When the search was over they flung Mark into a small cupboard which contained half a dozen other men. There was hardly any room to move, and very little air to breathe. The room smelt of fear.

Mark passed a long unpleasant hour while the torturers were having their afternoon coffee with Schlagobers in the nearest café. His fellow prisoners were broken with pain and terror and could keep neither still nor silent. A boy of seventeen cried heartbrokenly for his mother. Mark concentrated upon loosening the cord round his wrists. He had practised this particular exercise for long hours in security; but he found it harder now that he was given so little room---and so little freedom in which to succeed. It took him the whole of a long hour to get the cords loose enough not to appear loose, but so that, by sufficient force he could in a moment free himself.

Fortunately he had his back to the wall and was in semi-darkness; a small blue light fixed far above him just showed the prisoners each other’s outlines.

At last, the door was flung open into a sea of blazing light. “Let’s have the lunatic first,” a voice cried. “We’ll soon show him it isn’t worth his while to play being mad with us!”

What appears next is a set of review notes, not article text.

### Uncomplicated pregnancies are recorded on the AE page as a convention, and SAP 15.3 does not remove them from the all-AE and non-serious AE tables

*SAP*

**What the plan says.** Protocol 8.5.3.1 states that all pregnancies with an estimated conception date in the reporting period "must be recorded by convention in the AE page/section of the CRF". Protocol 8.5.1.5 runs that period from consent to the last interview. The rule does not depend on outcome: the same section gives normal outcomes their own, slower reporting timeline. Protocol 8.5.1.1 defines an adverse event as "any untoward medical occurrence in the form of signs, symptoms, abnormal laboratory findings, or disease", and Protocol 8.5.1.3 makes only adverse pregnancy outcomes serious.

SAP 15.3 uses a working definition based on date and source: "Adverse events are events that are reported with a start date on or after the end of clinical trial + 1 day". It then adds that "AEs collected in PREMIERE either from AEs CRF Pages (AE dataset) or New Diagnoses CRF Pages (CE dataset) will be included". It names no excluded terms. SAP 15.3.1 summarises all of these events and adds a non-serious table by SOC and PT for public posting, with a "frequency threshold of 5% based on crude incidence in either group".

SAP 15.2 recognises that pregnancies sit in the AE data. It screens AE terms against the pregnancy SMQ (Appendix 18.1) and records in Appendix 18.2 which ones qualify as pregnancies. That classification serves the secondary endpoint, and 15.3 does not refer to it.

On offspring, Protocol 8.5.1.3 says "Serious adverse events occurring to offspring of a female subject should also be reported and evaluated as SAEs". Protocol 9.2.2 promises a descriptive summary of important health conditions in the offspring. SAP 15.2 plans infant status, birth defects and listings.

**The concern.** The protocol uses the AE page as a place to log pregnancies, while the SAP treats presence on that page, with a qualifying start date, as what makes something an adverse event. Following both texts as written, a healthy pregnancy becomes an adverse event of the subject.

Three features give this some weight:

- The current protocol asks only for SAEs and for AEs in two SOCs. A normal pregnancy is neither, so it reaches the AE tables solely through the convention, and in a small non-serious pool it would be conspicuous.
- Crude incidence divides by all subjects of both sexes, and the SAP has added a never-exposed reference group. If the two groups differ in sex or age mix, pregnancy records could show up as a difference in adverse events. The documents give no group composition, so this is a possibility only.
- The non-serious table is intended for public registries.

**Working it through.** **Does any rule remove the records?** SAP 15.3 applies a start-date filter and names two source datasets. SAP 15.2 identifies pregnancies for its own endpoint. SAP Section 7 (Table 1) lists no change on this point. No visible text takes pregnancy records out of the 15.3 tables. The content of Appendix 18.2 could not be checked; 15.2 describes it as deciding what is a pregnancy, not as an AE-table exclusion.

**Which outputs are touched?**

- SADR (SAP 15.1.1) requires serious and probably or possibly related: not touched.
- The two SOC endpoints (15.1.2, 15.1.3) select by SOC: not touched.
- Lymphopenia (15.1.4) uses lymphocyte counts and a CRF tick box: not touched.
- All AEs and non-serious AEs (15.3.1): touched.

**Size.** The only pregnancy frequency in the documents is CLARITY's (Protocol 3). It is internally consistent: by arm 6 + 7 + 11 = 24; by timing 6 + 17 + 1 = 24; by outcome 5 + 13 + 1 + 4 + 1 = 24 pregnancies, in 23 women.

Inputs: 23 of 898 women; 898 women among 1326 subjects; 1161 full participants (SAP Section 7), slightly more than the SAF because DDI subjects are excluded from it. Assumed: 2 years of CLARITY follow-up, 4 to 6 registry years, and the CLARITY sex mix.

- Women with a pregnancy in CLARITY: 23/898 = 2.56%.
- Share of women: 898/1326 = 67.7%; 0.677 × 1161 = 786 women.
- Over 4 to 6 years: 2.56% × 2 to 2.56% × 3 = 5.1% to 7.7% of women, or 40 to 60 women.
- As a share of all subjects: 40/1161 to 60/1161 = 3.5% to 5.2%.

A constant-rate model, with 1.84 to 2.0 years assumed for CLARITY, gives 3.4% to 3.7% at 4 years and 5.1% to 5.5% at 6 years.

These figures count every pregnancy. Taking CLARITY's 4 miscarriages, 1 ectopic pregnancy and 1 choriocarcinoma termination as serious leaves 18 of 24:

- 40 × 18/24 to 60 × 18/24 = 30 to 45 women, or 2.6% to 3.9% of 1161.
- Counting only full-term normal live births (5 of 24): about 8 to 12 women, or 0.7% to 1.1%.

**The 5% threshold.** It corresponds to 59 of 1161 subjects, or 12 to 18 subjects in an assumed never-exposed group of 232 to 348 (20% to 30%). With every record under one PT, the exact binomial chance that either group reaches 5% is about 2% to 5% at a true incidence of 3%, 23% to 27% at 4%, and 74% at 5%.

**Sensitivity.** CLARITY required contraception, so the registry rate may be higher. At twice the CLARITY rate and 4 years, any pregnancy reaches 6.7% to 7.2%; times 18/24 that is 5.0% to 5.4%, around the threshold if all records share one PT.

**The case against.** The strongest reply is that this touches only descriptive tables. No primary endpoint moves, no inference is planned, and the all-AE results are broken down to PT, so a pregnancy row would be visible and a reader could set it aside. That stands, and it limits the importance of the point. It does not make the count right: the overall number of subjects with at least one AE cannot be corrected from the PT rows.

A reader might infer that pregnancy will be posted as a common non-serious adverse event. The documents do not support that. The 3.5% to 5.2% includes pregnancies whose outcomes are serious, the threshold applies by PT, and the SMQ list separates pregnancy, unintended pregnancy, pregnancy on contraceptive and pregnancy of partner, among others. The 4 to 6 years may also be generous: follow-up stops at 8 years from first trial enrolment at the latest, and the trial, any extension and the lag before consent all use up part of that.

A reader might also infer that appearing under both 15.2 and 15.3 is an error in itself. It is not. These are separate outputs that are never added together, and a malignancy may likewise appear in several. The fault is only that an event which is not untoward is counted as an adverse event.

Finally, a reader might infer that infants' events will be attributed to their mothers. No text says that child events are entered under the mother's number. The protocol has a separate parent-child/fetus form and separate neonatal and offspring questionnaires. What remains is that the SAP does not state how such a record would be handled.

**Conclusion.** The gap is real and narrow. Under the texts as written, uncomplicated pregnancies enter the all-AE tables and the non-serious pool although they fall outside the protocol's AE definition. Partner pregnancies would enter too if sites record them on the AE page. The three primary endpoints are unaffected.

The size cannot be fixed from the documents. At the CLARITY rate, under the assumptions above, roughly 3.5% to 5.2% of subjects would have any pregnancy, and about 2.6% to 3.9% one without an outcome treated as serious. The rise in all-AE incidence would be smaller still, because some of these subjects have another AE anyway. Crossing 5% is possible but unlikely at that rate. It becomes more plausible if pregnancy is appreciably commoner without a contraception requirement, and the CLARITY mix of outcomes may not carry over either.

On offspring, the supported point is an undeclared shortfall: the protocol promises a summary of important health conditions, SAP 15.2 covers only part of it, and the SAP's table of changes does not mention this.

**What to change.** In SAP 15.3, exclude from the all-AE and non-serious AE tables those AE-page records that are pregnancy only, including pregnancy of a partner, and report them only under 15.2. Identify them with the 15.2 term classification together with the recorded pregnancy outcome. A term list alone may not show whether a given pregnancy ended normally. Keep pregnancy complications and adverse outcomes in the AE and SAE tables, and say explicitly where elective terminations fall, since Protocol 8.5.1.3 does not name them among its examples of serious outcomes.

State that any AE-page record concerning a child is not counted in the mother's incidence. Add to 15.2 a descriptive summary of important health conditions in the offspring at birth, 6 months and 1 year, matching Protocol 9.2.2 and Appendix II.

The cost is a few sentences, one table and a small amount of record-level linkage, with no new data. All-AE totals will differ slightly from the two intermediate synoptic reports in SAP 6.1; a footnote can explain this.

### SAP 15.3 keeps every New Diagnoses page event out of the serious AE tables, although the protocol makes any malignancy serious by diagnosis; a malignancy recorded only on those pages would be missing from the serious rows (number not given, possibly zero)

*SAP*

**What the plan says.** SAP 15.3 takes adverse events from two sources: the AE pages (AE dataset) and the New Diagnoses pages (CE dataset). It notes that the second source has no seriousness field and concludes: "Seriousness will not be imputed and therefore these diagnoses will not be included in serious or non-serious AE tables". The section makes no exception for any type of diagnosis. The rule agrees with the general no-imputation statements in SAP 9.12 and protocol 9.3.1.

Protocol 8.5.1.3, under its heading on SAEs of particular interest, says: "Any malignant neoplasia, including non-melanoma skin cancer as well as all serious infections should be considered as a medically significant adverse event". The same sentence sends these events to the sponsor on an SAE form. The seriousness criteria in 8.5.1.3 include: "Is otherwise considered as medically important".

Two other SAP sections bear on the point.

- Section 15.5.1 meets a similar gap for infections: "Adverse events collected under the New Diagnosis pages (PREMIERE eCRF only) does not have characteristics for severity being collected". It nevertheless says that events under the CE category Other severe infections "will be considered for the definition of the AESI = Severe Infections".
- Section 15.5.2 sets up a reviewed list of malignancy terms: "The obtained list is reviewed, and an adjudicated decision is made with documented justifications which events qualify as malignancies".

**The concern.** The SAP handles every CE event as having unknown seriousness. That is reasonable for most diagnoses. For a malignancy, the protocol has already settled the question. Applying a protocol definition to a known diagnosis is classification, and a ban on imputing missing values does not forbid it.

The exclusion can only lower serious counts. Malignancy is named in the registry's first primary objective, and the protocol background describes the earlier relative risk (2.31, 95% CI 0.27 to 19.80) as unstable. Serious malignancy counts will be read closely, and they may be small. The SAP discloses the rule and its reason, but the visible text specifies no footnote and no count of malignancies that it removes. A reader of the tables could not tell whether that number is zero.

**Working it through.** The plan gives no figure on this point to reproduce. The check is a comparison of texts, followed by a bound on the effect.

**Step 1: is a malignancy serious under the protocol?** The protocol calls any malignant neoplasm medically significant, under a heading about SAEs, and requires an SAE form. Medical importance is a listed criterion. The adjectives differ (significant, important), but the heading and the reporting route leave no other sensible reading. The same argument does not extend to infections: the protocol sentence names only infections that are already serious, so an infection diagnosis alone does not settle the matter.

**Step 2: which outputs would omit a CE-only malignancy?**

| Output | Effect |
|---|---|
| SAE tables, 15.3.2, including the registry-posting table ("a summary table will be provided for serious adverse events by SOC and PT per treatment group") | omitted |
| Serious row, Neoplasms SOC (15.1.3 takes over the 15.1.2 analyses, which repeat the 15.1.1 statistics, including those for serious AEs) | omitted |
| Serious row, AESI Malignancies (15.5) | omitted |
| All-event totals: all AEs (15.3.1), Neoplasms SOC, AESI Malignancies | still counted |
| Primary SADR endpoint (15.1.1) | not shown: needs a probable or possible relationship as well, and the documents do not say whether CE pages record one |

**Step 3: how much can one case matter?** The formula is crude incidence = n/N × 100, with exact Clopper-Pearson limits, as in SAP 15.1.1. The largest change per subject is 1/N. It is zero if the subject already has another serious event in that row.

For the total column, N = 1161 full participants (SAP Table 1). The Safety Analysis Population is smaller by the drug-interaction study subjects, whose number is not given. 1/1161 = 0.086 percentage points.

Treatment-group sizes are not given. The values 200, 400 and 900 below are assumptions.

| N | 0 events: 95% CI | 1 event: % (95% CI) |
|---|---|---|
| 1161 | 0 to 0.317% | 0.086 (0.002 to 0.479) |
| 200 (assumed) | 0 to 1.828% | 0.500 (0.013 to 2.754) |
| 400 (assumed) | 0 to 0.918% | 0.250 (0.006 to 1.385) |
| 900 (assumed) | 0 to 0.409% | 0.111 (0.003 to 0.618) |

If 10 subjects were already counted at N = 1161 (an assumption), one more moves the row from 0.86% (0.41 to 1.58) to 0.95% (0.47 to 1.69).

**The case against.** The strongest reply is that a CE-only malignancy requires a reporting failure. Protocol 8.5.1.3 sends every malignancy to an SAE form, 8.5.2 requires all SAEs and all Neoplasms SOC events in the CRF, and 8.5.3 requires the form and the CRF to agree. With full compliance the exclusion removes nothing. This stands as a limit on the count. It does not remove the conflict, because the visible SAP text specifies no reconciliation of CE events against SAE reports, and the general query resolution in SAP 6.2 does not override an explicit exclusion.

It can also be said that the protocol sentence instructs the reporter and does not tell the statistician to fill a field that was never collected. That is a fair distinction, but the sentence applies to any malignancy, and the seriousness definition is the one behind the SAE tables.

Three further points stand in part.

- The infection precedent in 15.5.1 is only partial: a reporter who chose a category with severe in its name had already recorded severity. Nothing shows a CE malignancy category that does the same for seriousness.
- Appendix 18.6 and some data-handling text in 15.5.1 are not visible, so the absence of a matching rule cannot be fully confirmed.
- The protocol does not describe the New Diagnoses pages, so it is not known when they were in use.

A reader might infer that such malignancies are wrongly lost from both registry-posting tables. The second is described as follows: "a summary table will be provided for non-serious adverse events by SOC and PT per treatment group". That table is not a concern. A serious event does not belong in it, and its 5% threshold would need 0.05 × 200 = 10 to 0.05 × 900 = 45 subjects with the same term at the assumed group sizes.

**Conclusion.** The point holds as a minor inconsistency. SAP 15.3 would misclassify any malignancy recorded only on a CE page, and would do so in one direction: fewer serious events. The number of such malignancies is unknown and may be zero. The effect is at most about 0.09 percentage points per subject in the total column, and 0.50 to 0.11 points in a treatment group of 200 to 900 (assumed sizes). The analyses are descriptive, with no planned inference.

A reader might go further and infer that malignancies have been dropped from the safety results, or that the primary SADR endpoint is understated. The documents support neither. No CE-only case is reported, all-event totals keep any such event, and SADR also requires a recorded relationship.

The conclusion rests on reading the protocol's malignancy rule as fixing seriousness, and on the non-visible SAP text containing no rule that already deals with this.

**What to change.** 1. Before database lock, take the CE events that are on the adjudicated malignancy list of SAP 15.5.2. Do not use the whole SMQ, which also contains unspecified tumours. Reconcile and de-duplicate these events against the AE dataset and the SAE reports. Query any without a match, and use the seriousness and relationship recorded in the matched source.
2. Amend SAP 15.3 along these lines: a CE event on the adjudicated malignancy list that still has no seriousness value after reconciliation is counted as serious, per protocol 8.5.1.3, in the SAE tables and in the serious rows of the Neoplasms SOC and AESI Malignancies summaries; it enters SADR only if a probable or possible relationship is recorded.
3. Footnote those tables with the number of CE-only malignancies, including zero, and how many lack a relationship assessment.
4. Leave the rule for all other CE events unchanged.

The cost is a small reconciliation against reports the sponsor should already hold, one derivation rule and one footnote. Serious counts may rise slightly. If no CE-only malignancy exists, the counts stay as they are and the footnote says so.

For a moment Mark thought, “I was a fool not to have taken poison while I had the chance!” Then his fear suddenly passed into the energy of performance.

He was in a huge room, prepared now for the work before them. A row of heavy rubber truncheons lay on a table. Four men with white linen masks concealing their features, dressed in gym suits, had come in together. At one end of the room was a bath, with hooks above it to hang men upside down with their heads in the water. There was also an electrical machine and a chair near the open stove. No wonder the executioners wore masks, Mark thought to himself. It must have given them a sense of security, and at the same time eased their consciences, to escape their own identities.